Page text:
The coat has what's known as a shooting shoulder or action back. This is a gusset, running across the upper back, which significantly benefits movement in the forward and upward directions. After stretching out, the gusset returns obediently to shape, thanks to elasticity hidden in the back.
The coat has large, expandable bellows pockets with rounded corners. They're also floating, in that they are connected to the coat only at the top. And so, when the wearer bends over, say, the pockets obey gravity rather than the angle of the body, and thus the contents of said pocket are far less likely to fall out.
The belt runs under the pocket flaps, and fastens with a brass buckle at the front. There are also two brass loops at the back: it's a two-piece belt, see. Much like the strap of a bag, this means the total length of the belt can be adjusted to the perfect length, depending on abdominal girth and personal preference.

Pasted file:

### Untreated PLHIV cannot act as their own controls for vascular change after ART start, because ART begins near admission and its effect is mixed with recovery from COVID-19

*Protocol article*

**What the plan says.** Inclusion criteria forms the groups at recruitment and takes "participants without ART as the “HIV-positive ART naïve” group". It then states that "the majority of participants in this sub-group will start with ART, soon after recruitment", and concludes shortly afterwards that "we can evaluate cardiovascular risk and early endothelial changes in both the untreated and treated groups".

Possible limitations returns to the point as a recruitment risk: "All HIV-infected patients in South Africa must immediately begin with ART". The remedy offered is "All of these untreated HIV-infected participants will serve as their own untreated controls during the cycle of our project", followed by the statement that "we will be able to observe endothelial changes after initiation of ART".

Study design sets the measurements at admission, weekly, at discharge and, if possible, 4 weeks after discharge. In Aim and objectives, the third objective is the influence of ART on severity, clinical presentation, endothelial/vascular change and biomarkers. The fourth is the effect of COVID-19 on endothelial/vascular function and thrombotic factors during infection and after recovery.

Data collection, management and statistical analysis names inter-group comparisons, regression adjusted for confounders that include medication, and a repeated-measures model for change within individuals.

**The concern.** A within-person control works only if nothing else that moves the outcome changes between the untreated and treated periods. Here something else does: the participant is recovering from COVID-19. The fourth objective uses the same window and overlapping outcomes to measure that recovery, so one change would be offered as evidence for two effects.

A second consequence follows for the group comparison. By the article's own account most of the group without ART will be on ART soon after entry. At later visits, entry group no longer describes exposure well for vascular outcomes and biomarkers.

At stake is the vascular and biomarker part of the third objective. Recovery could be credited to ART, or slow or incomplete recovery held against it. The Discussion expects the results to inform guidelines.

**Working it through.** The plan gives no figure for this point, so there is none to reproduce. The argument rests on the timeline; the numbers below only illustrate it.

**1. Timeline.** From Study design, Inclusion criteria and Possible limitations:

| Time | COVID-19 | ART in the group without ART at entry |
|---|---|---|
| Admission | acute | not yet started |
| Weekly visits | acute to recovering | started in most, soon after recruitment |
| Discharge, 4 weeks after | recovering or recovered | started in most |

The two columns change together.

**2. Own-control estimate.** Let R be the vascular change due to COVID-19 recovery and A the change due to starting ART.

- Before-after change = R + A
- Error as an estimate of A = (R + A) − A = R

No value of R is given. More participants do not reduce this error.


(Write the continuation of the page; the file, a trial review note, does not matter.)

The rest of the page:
Not everyone likes belts, of course, and so, since the field coat has no belt loops, and the belt runs under the pockets, nobody will be any the wiser if the belt is done away with. The wearer might even wish to keep the unused belt in a place for safekeeping — in a hidden pocket, say, on which more shortly.
There are two hand-warmer pockets above the main pockets — ideal for the resting of tired hands or the warming of cold ones. These pockets are strengthened, top and bottom, with stout little bar-tacks — as indeed is every other point of hard stress and wear on the coat.